January 25, 2009

Avoiding Clear Text Passwords in Maven

On Secure LDAP Integration: Avoiding Clear Text Passwords in Maven Settings and Controlling Login Fallback

First, Some Background
One shortcoming of Maven is that it requires you to store your repository passwords in clear text inside the settings.xml file. Now, this stops being mere annoyance and starts becoming a real security hole once your repository's authentication is done by integrating with an external security service, such as LDAP. SSL can help you overcome transmitting your password in clear text, but storing your LDAP/Active Directory password in clear text is a different story, as it opens the door for anyone who grabs your settings file to all resources accessible by you on the organizational network: email accounts, shared documents, backoffice applications etc. Certainly not a welcome side-effect.

Artifactory includes an out-of-the-box LDAP integration, that can be quite easily set up and tested from the web UI. Soon after introducing LDAP into Artifactrory, we received an inspiring feature request from Patrick Crocker, that led us to implement the current encrypted password support which overcomes this security hole in Maven.

BTW, you can use encrypted passwords even without LDAP, of course, for just not letting people seeing what your clear text passwords look like.

How Does It Work?
First, an Artifactory admin has to enable password encryption by going to Admin:Security:General and setting the password encryption policy to either "Supported" or "Required":



This activates secure password generation for each user based on a secure key stored as part of the user's details.
From now on, any user can use his profile page (your login name on the upper-right corner) to get an auto generated Triple DES secure password to use in his settings.xml file -
just type in your current password and take your secure password for the Encrypted Password field.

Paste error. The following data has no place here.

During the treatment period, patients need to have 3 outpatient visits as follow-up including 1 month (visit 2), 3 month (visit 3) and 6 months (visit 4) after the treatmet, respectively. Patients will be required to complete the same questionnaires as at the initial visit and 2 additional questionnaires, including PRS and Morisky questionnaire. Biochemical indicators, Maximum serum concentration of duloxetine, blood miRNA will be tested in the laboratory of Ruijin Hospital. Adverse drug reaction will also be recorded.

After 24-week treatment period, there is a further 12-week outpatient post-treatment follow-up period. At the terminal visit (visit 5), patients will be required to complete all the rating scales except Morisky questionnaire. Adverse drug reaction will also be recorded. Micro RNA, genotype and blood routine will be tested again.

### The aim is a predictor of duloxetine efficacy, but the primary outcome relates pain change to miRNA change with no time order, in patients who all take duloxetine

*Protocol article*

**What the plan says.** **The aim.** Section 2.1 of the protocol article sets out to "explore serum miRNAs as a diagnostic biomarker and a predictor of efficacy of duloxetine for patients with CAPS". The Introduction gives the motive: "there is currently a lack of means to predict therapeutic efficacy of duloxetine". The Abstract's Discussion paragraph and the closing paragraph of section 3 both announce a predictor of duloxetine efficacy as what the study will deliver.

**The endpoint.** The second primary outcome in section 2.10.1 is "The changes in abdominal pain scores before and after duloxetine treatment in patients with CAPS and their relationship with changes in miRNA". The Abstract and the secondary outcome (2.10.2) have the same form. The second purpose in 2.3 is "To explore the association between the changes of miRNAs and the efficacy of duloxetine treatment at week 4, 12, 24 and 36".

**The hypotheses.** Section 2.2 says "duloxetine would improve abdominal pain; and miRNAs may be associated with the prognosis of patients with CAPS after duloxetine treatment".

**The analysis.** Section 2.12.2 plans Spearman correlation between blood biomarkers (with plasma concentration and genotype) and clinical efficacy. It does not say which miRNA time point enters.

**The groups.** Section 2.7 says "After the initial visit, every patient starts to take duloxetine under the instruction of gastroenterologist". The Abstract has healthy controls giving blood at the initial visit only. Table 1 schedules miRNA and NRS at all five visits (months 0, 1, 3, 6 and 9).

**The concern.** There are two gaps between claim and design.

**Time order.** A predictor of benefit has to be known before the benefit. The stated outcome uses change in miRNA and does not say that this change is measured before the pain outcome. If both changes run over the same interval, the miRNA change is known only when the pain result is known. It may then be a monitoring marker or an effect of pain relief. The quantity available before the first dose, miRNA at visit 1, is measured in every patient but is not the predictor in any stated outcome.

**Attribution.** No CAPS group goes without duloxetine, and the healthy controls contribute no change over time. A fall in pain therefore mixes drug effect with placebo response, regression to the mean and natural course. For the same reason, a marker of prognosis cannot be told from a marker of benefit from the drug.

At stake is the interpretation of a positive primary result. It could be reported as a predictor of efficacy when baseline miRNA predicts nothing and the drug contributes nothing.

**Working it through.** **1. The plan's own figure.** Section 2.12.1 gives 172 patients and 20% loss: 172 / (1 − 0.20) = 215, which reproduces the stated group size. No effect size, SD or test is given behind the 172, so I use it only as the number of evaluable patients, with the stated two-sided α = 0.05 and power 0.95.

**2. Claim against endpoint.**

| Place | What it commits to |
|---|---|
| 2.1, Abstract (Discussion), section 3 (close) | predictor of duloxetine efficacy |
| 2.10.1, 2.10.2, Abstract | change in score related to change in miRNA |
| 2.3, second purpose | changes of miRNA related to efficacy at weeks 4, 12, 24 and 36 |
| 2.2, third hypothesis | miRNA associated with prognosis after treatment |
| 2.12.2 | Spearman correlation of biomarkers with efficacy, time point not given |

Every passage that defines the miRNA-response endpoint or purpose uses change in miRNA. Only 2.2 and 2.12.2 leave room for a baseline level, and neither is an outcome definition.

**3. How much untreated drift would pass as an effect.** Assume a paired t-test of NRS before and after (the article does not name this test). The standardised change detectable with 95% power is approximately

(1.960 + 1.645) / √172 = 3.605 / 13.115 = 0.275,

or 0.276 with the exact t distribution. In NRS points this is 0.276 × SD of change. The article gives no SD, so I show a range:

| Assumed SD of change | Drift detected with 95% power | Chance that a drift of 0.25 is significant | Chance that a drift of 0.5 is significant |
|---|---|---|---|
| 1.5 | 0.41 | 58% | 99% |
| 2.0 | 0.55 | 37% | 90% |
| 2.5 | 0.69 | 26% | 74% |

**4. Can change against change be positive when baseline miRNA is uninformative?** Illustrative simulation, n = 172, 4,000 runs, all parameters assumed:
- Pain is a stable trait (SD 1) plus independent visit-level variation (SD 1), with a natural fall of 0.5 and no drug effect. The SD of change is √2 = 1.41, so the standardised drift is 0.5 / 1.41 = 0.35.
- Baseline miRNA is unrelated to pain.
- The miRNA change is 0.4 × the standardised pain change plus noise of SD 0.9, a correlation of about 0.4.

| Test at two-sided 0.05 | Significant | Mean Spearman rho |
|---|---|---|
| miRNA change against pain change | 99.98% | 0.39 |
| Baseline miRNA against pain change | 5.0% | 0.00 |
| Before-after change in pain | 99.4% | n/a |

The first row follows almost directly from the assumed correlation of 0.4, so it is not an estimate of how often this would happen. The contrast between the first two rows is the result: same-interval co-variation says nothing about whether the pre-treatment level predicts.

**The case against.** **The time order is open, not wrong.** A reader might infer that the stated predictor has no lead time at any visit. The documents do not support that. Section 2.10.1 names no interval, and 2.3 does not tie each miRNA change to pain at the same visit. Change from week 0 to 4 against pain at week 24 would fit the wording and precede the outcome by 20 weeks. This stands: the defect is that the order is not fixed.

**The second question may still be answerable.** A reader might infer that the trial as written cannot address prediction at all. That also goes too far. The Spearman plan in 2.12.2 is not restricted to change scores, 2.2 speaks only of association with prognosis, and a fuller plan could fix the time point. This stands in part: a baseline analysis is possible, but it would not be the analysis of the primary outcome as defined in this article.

Artifactory also gives you a sample server xml element snippet for use your settings.xml.



Controlling Login Fallback
A common case that often appears when integrating with an external authentication system is that you want to force all users to go exclusively through LDAP, except for a couple of special users that need to be able to log in using internal passwords even when the LDAP server is unreachable (e.g., when a change on the LDAP server requires adjusting the connection settings), or when no LDAP authentication details exist (like in the case of a CI build server). For this kind of users, just leave the "Disable Internal Password" flag off in the users' details panel.


That's it!

Enjoy

1 comment:

  1. UPDATE: -
    One question we are often asked is - "How is this different from Maven's built-in support for encrypted passwords?"

    It is true that from first glance the features may look similar, but there are substantial differences that make the support for encrypted passwords on the server side much more compelling:

    (1) Control: Artifactory offers a centrally-controlled password policy, so it is not left up to users to decide what level of security they are willing to maintain. If an administrator mandates an encrypted password policy, no user can fall back to storing his domain password in clear text.

    (2) Ease of use: The steps required by a user to set up his encrypted password are minimal - just download a generated settings.xml from Artifactory and copy/paste your encrypted password to it from your profile page. Compare this with creating a master password from the command line, using another command line to encrypt the original password and maintaining the master password on disk. Moreover, from our experience with some very large development shops, putting this into the environment setup process may be a non-trivial requirement for end developers.

    (3) Security: User passwords are never stored - not in encrypted form and certainly not in clear text. Artifactory only stores a secure key per user that is accesible strictly by administrators. This key is used to encrypt the user password using Triple DES:
    A user enters his password in the UI, the password is encrypted and the user copies it to his settings.xml. Then, when a request comes in to Artifactory with using encrypted password, the password in decrypted in memory on the server and passed to LDAP (or compared against a local hashed password if no LDAP is used).
    On the other hand, Maven decrypts the password to clear-text on the client side, and you also must keep the master password in clear-text on the clients' filesystem.

    (4) Maven-agnostic: The way secure passwords are managed in Artifactory is totally independent of Maven capabilities, and can be used with any REST/HTTP client, like Gradle and Ivy/Ant.

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